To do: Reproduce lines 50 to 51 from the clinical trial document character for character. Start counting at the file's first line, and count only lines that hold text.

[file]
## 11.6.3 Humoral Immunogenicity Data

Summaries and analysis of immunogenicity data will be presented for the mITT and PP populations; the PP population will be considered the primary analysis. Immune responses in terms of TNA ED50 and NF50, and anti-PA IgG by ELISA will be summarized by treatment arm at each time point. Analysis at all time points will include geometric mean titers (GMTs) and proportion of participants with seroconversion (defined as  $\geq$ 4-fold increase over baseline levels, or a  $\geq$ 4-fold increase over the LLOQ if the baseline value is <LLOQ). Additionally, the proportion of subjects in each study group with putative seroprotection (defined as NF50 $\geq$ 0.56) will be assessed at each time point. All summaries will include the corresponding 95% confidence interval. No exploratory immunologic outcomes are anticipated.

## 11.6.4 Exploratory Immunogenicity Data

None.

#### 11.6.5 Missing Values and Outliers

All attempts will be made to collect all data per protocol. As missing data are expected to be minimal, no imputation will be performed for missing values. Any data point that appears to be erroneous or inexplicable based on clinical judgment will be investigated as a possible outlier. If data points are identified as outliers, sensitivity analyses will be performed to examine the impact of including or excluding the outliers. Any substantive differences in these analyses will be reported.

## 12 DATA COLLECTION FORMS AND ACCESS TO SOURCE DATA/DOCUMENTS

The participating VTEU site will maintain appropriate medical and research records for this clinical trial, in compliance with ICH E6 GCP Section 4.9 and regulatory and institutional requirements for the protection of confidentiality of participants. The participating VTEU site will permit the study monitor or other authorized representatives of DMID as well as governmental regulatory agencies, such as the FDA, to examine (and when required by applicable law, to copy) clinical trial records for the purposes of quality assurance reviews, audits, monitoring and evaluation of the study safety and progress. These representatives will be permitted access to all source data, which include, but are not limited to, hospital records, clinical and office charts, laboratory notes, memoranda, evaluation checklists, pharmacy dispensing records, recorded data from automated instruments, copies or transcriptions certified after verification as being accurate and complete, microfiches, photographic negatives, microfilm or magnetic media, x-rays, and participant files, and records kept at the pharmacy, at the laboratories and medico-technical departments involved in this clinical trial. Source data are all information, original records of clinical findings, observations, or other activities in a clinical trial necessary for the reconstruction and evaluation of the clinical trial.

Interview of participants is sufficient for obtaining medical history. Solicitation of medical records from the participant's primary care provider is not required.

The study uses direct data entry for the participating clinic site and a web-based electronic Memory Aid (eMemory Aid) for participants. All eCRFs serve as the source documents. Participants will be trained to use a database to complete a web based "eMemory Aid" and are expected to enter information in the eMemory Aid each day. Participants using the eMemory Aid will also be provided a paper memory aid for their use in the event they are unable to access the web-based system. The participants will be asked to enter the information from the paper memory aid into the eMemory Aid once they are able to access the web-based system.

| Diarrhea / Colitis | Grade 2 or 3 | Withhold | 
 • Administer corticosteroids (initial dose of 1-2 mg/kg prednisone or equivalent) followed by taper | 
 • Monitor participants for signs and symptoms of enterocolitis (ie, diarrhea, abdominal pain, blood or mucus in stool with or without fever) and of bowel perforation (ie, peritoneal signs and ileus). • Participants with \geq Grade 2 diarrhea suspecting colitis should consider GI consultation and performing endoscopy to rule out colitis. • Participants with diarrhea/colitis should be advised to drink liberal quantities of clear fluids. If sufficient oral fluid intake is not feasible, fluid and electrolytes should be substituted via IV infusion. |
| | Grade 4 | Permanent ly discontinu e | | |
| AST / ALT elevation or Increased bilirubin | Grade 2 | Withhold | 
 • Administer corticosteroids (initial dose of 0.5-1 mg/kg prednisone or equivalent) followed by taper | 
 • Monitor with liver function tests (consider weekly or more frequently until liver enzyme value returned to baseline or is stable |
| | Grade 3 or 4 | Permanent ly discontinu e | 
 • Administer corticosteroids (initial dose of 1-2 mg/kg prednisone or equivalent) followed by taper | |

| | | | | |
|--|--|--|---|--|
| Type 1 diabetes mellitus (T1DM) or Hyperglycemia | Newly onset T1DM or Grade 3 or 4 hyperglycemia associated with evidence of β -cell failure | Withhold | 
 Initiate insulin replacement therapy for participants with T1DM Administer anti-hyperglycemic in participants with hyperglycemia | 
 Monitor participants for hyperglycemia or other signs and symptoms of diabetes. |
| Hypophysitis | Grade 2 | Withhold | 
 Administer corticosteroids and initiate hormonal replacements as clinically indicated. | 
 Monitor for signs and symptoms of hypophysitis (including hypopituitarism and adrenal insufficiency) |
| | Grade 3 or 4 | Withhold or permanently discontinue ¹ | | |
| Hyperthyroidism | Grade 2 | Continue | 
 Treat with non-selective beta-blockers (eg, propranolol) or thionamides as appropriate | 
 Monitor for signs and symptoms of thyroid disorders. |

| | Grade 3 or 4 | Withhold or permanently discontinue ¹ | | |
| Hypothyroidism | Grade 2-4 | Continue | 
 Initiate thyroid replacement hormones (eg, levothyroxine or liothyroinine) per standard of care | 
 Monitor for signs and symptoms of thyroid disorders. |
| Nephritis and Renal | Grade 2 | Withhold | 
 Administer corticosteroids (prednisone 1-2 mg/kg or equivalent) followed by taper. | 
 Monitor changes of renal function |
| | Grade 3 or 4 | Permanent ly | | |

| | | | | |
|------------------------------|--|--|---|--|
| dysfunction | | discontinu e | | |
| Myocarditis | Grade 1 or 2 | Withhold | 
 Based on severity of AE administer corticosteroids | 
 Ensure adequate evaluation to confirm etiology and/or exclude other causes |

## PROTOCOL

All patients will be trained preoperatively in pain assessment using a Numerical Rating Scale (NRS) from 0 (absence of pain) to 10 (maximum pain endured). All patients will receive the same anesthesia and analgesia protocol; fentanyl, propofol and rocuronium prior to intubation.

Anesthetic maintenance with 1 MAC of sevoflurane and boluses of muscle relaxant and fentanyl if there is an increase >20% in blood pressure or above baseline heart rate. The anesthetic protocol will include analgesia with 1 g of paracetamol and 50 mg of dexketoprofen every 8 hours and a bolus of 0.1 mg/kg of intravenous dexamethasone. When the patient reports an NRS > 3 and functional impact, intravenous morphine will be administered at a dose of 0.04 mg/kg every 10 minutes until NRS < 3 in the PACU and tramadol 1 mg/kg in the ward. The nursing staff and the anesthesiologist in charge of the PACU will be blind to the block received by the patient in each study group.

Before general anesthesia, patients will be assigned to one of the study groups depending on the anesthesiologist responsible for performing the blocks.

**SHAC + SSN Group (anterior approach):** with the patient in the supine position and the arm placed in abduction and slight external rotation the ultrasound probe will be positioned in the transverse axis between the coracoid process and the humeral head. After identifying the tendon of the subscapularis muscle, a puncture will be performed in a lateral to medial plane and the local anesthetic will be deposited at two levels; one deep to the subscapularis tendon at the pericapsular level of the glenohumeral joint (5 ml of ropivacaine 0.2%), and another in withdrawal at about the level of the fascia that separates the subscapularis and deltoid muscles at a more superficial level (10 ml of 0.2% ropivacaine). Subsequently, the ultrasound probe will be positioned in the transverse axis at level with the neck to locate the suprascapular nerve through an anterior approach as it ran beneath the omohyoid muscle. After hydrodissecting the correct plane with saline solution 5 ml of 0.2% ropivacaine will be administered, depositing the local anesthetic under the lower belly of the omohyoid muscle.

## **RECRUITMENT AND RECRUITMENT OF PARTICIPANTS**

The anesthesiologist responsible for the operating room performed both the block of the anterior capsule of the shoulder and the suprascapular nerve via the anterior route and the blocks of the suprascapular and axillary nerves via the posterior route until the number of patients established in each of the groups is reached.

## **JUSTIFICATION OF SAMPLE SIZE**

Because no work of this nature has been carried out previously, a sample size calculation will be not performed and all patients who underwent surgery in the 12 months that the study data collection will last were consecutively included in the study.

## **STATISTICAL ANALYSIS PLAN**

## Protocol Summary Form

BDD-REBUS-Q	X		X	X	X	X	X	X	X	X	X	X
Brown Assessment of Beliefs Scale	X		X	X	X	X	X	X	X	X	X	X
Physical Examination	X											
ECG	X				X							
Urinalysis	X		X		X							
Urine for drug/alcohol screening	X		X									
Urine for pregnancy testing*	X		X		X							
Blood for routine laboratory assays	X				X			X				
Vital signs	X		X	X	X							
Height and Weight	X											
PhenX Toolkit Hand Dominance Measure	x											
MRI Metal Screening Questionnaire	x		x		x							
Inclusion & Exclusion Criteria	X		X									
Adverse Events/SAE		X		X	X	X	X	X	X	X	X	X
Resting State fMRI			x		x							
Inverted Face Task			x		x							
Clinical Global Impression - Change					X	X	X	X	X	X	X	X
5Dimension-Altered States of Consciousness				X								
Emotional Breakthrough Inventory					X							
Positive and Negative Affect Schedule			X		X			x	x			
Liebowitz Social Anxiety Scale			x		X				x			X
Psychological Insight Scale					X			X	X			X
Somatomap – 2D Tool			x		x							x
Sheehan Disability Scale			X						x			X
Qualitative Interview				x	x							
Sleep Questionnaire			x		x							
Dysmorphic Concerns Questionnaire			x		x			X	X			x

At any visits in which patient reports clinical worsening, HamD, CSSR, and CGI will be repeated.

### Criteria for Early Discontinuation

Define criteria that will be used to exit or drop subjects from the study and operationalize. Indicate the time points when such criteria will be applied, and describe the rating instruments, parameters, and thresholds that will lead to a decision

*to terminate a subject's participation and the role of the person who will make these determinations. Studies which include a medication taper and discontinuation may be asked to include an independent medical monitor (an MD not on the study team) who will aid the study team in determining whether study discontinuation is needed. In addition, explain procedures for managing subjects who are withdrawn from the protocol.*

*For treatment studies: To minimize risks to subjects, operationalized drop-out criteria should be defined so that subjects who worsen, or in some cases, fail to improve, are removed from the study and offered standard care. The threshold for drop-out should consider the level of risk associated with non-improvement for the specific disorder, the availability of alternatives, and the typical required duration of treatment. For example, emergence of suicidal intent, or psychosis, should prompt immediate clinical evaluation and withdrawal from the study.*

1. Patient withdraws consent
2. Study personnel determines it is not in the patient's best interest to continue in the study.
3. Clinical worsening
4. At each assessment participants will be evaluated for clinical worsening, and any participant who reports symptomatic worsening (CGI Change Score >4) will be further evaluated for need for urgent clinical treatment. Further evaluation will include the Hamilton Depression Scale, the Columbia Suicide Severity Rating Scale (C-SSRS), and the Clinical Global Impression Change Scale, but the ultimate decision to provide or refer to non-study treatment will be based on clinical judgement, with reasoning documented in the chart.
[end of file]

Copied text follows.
**SHAC + SSN Group (anterior approach):** with the patient in the supine position and the arm placed in abduction and slight external rotation the ultrasound probe will be positioned in the transverse axis between the coracoid process and the humeral head. After identifying the tendon of the subscapularis muscle, a puncture will be performed in a lateral to medial plane and the local anesthetic will be deposited at two levels; one deep to the subscapularis tendon at the pericapsular level of the glenohumeral joint (5 ml of ropivacaine 0.2%), and another in withdrawal at about the level of the fascia that separates the subscapularis and deltoid muscles at a more superficial level (10 ml of 0.2% ropivacaine). Subsequently, the ultrasound probe will be positioned in the transverse axis at level with the neck to locate the suprascapular nerve through an anterior approach as it ran beneath the omohyoid muscle. After hydrodissecting the correct plane with saline solution 5 ml of 0.2% ropivacaine will be administered, depositing the local anesthetic under the lower belly of the omohyoid muscle.

## **RECRUITMENT AND RECRUITMENT OF PARTICIPANTS**